PROOF: Under the assumption that $ \psi(\ell) \in \mathbb{Z}$, its definition is equivalent to

$\displaystyle \sqrt{2^{K\rho}(\ell+1)} - 1 \leq \psi(\ell) < \sqrt{2^{K\rho}(\ell+1)}.$

The lower bound yields

$\displaystyle 2^{K\rho}(\ell+1) \leq (\psi(\ell)+1)^2$

and
$\displaystyle \psi(\ell)$ $\displaystyle \geq$ $\displaystyle \sqrt{2^{K\rho}(\ell+1)} - 1$  
  $\displaystyle \geq$ $\displaystyle \sqrt{2^{K\rho}(2^{K\rho-2}+1)} - 1$  
  $\displaystyle >$ $\displaystyle \sqrt{2^{K\rho}2^{K\rho-2}}-1$  
  $\displaystyle =$ $\displaystyle 2^{K\rho-1}-1,$  

which implies $ \psi(\ell) \geq 2^{K\rho-1}$. From the upper bound, we have

$\displaystyle \psi(\ell) < \sqrt{2^{K\rho}(\ell+1)} \leq \sqrt{2^{K\rho}2^{K\rho}} = 2^{K\rho}$

and, since $ 4\ell \geq 2^{K\rho}$,
$\displaystyle \sqrt{2^{K\rho}(\ell+1)} - \sqrt{2^{K\rho}\ell}$ $\displaystyle \leq$ $\displaystyle \sqrt{4\ell(\ell+1)} - \sqrt{4\ell^2}$  
  $\displaystyle <$ $\displaystyle \sqrt{4\ell(\ell+1)+1} - \sqrt{4\ell^2}$  
  $\displaystyle =$ $\displaystyle 2\ell+1-2\ell$  
  $\displaystyle =$ $\displaystyle 1,$  

which implies

$\displaystyle \psi(\ell) < \sqrt{2^{K\rho}(\ell+1)} < \sqrt{2^{K\rho}\ell} + 1$

and hence,

$\displaystyle (\psi(\ell)-1)^2 < 2^{K\rho}\ell. $

Along with the initial approximation $ q_K$, the corresponding partial remainder $ p_K$ is required to initiate the iterative approximation of $ \sqrt{x}$. While this may be computed directly as $ p_K = 2^{K\rho}(x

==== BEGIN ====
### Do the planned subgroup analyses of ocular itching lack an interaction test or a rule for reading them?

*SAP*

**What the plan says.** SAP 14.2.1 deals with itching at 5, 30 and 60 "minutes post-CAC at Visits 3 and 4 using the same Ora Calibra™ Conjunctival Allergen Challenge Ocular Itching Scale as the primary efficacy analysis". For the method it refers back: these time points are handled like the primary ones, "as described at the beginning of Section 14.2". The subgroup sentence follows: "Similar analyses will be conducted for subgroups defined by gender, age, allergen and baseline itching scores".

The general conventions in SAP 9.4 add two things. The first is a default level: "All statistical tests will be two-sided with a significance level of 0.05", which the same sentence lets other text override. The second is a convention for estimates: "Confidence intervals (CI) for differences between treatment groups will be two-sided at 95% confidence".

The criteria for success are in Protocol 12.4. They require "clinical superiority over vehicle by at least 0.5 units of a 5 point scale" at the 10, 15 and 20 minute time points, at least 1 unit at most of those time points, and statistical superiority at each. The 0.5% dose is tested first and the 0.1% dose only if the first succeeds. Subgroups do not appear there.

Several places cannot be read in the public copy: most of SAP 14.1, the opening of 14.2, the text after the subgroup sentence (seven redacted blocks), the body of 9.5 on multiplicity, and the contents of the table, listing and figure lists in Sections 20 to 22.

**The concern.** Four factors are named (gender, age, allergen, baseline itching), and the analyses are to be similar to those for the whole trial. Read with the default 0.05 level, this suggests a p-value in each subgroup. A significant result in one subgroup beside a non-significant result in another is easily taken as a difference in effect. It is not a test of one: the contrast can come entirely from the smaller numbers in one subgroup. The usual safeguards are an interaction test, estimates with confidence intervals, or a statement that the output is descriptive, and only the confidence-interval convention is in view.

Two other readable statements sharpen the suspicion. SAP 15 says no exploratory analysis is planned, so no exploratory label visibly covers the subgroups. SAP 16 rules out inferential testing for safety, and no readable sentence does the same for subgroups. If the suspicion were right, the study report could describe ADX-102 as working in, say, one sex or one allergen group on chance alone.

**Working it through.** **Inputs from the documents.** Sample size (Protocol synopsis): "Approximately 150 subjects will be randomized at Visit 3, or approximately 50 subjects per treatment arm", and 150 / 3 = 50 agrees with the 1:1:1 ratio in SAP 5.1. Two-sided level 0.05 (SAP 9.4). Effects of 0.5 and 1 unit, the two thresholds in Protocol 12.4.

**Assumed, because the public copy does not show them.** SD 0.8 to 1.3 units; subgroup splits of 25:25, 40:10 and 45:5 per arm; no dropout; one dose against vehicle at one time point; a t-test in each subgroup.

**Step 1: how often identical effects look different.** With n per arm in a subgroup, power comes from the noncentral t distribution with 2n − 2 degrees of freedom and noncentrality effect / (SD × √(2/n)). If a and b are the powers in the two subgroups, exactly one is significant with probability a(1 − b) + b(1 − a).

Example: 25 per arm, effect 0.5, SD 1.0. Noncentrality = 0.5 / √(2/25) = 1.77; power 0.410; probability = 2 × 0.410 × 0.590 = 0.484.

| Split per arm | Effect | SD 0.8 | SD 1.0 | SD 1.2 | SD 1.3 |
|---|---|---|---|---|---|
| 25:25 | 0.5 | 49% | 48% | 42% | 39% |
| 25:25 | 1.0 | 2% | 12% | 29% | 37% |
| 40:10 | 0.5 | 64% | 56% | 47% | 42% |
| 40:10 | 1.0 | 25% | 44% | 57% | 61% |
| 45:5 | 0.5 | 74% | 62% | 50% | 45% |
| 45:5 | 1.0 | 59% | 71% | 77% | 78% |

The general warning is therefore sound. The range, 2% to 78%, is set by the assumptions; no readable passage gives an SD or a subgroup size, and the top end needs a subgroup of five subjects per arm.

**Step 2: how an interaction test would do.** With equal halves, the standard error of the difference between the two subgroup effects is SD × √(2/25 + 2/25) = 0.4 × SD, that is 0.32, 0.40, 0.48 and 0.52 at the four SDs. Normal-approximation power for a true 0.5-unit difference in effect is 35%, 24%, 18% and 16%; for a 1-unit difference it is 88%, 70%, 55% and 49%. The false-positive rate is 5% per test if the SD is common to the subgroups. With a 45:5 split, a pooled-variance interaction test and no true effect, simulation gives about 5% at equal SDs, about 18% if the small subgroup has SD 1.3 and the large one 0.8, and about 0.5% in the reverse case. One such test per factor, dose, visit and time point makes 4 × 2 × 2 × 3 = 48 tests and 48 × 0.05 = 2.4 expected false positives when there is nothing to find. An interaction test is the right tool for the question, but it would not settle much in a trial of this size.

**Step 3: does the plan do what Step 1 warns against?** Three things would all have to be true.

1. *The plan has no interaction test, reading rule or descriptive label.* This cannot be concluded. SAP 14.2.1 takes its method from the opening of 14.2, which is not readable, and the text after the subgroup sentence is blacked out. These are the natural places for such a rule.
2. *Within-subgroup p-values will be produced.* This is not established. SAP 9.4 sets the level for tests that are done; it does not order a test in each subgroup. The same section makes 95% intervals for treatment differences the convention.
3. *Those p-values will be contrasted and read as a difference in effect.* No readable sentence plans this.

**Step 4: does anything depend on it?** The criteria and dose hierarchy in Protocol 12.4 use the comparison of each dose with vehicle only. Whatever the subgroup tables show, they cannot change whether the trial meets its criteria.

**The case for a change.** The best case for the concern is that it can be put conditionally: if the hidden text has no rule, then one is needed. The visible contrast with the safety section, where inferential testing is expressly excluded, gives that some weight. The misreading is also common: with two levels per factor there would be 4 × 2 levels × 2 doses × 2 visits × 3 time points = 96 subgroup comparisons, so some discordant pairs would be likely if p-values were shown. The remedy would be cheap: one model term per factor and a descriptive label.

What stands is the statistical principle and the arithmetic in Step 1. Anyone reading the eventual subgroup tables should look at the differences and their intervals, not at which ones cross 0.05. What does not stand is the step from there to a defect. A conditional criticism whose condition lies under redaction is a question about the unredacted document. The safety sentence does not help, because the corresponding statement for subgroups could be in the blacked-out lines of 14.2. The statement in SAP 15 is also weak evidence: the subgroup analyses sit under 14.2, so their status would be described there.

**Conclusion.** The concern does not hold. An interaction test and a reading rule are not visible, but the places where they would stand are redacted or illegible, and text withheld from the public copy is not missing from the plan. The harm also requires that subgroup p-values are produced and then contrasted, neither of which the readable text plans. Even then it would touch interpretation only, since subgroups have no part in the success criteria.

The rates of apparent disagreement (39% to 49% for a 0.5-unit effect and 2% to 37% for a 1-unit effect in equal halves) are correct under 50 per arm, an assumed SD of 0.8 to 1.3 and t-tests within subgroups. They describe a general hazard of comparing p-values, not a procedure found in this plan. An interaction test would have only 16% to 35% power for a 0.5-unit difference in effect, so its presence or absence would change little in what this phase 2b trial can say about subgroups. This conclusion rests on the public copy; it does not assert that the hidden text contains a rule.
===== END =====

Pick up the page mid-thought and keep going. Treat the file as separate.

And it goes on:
- q_K^2)$, an iterative computation is likely to be more efficient. For example, if $ \rho =3$ and $ K=2$, a two-cycle iteration using existing hardware is preferable to a computation involving a $ (6
\times 6)$-bit multiplication. In any case, to apply Theorem 14.2.4, it must be observed that $ q_K$ is actually generated by the recurrence formula from the root digits extracted from the table entry:

  (seed-digits) Let $ \rho$, $ K$, and $ S$ be positive integers with $ S < 2^{K\rho}$ and let $ Q = 2^{-K\rho}S$. Let $ q_0 = 0$, and for $ k = 1,\ldots,K$,

$\displaystyle q_k=q_{k-1}+2^{-k\rho} m_k,$

where $ m_k = S[(K-k+1)\rho-1:(K-k)\rho].$ Then $ q_K = Q$.

PROOF: By induction, for $ 1 \leq k \leq K$,

$\displaystyle q_k = 2^{-k\rho}S[K\rho-1:(K-k)\rho],$

for if

$\displaystyle q_{k-1} = 2^{(1-k)\rho}S[K\rho-1:(K-k+1)\rho],$

then


$\displaystyle q_k$ $\displaystyle =$ $\displaystyle 2^{(1-k)\rho}S[K\rho-1:(K-k+1)\rho] + 2^{-k\rho}m_k$  
  $\displaystyle =$ $\displaystyle 2^{-k\rho}2^\rho S[K\rho-1:(K-k+1)\rho] + 2^{-k\rho}S[(K-k+1)\rho-1:(K-k)\rho]$  
  $\displaystyle =$ $\displaystyle 2^{-k\rho}S[K\rho-1:(K-k)\rho].$  

In particular,

$\displaystyle q_K = 2^{-K\rho}S[K\rho-1:0] = 2^{-K\rho}S = Q. $

David Russinoff 2017-08-01